December 9, 2014
Nonprofit groups large and small are familiar with the concept of volunteering. On a basic level, there are plenty of times when a nonprofit's need for manpower outstrips their available staff. Volunteers are often needed to host fundraisers and help support community initiatives. While these assignments are by no means negative or a waste of volunteer resources, nonprofits that limit themselves to these simple applications of time, effort and labor are likely missing out on the skills and experience that many volunteers have to offer.
Nonprofit advice website Front Range Source suggests that charitable organizations consider the many different ways that volunteers can help, not just the most obvious ones. Nonprofit veteran Leslie Allen pointed out that organizations as large as Greenpeace used volunteers for areas that are often considered to be in the realm of paid staff members. For example, the environmental group had a volunteer who managed accounts payable processing for close to 20 years, an impressive display of volunteer effort and dedication at a high level of operations.
How can nonprofits encourage higher-level volunteer efforts?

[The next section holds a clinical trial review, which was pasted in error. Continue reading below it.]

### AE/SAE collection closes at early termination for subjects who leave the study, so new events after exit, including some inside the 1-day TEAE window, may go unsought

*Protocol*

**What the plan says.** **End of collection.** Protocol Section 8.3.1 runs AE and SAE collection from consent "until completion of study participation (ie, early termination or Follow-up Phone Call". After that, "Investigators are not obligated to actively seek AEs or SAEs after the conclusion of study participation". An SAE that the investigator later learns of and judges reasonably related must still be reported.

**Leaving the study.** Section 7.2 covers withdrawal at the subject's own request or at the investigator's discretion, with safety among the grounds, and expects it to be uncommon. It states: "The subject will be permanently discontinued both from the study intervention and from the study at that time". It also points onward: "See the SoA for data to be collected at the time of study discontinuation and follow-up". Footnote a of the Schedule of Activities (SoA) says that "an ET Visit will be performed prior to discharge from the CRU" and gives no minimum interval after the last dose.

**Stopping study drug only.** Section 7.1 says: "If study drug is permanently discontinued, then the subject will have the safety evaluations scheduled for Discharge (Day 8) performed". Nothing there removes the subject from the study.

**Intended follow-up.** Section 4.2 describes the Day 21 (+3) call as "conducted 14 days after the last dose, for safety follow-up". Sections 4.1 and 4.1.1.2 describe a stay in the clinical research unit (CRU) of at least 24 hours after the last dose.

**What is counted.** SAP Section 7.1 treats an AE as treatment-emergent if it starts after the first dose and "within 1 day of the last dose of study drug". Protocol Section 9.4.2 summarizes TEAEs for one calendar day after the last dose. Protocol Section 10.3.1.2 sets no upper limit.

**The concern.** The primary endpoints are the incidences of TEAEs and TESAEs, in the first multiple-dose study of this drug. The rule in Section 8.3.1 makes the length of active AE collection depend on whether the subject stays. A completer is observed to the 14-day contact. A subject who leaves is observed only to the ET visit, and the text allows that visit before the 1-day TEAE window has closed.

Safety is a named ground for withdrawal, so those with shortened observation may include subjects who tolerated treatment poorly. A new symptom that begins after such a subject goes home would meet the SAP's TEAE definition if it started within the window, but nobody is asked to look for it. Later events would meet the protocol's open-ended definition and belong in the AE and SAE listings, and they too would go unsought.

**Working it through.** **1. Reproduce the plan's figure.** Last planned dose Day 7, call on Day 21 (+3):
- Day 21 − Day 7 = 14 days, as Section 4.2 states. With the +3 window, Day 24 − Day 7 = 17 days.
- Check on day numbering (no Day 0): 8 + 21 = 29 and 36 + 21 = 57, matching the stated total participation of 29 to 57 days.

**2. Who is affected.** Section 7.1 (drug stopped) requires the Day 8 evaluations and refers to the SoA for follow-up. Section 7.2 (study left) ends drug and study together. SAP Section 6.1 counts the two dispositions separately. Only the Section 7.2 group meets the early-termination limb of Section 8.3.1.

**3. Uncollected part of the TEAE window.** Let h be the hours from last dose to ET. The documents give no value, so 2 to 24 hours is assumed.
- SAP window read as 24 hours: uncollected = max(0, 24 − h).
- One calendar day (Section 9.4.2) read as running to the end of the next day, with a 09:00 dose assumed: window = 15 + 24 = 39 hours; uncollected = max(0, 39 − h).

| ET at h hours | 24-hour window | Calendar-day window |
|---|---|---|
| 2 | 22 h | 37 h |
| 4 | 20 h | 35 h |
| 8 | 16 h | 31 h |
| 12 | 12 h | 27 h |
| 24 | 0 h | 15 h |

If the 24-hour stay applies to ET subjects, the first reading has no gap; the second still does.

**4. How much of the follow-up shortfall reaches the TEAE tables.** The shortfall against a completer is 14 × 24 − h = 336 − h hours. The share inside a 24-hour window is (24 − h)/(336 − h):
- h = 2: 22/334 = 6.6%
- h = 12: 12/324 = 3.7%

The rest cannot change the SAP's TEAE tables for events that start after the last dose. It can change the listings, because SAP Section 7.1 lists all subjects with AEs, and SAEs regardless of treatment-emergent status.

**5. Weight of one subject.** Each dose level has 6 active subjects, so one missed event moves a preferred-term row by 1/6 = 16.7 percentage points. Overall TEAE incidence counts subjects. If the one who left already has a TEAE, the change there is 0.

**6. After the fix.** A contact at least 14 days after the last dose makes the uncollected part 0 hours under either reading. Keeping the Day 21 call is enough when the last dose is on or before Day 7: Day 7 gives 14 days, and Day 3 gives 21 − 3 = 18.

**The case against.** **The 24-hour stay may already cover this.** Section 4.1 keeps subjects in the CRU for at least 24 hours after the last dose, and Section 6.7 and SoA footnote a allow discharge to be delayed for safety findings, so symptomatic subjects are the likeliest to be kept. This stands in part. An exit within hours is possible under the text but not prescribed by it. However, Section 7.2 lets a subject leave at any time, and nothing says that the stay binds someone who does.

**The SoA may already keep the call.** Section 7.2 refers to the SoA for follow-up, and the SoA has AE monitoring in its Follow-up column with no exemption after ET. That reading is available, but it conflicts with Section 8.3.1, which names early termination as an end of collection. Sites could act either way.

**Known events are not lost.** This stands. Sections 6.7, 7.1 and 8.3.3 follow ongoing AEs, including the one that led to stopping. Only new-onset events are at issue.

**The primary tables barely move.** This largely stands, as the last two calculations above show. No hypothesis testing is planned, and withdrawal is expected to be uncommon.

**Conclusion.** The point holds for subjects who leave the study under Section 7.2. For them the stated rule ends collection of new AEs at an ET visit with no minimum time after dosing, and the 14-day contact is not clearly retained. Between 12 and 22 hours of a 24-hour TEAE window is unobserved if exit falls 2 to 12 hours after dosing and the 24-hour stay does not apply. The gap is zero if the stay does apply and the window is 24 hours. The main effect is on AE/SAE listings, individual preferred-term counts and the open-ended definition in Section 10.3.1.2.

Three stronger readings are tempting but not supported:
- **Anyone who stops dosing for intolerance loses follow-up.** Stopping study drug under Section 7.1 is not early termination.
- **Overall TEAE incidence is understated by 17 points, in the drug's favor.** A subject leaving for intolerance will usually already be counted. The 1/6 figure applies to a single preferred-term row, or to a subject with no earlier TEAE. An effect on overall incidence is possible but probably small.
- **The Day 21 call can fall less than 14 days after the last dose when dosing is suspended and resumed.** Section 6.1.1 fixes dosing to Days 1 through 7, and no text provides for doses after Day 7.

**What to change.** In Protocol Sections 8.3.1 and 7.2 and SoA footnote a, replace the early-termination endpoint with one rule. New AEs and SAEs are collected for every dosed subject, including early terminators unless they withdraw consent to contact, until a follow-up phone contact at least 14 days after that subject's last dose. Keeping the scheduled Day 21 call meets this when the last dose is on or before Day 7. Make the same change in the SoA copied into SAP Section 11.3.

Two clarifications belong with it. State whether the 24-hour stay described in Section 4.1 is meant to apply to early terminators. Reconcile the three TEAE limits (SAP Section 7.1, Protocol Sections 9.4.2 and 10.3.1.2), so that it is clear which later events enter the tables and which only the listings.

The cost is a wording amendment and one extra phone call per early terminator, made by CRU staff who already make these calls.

Expanding volunteer impact on an organization doesn't have to involve a major commitment of staff resources or time. The majority of nonprofits already collect information about their volunteers, including the tasks they are comfortable and uncomfortable performing. Extending their surveys to include queries about volunteer skills and experience represents a minor procedural change, but can make it much easier to identify higher-level areas where volunteers excel. Even asking about the current and past occupations of volunteers can help find the most talented people to fill the specific needs of a charitable group.
Nonprofits can also send out proactive, needs-based messages to their donor and volunteer communities. An organization in need of someone to help out with bookkeeping or provide IT support could solicit its volunteers before they turn to paid job postings. Such an approach is low risk and can help find the volunteers with the best skill sets to help out. By specifically asking for help in a certain area, nonprofits can appeal directly to volunteers who have the right experiences and abilities, making them feel both appreciated and needed.
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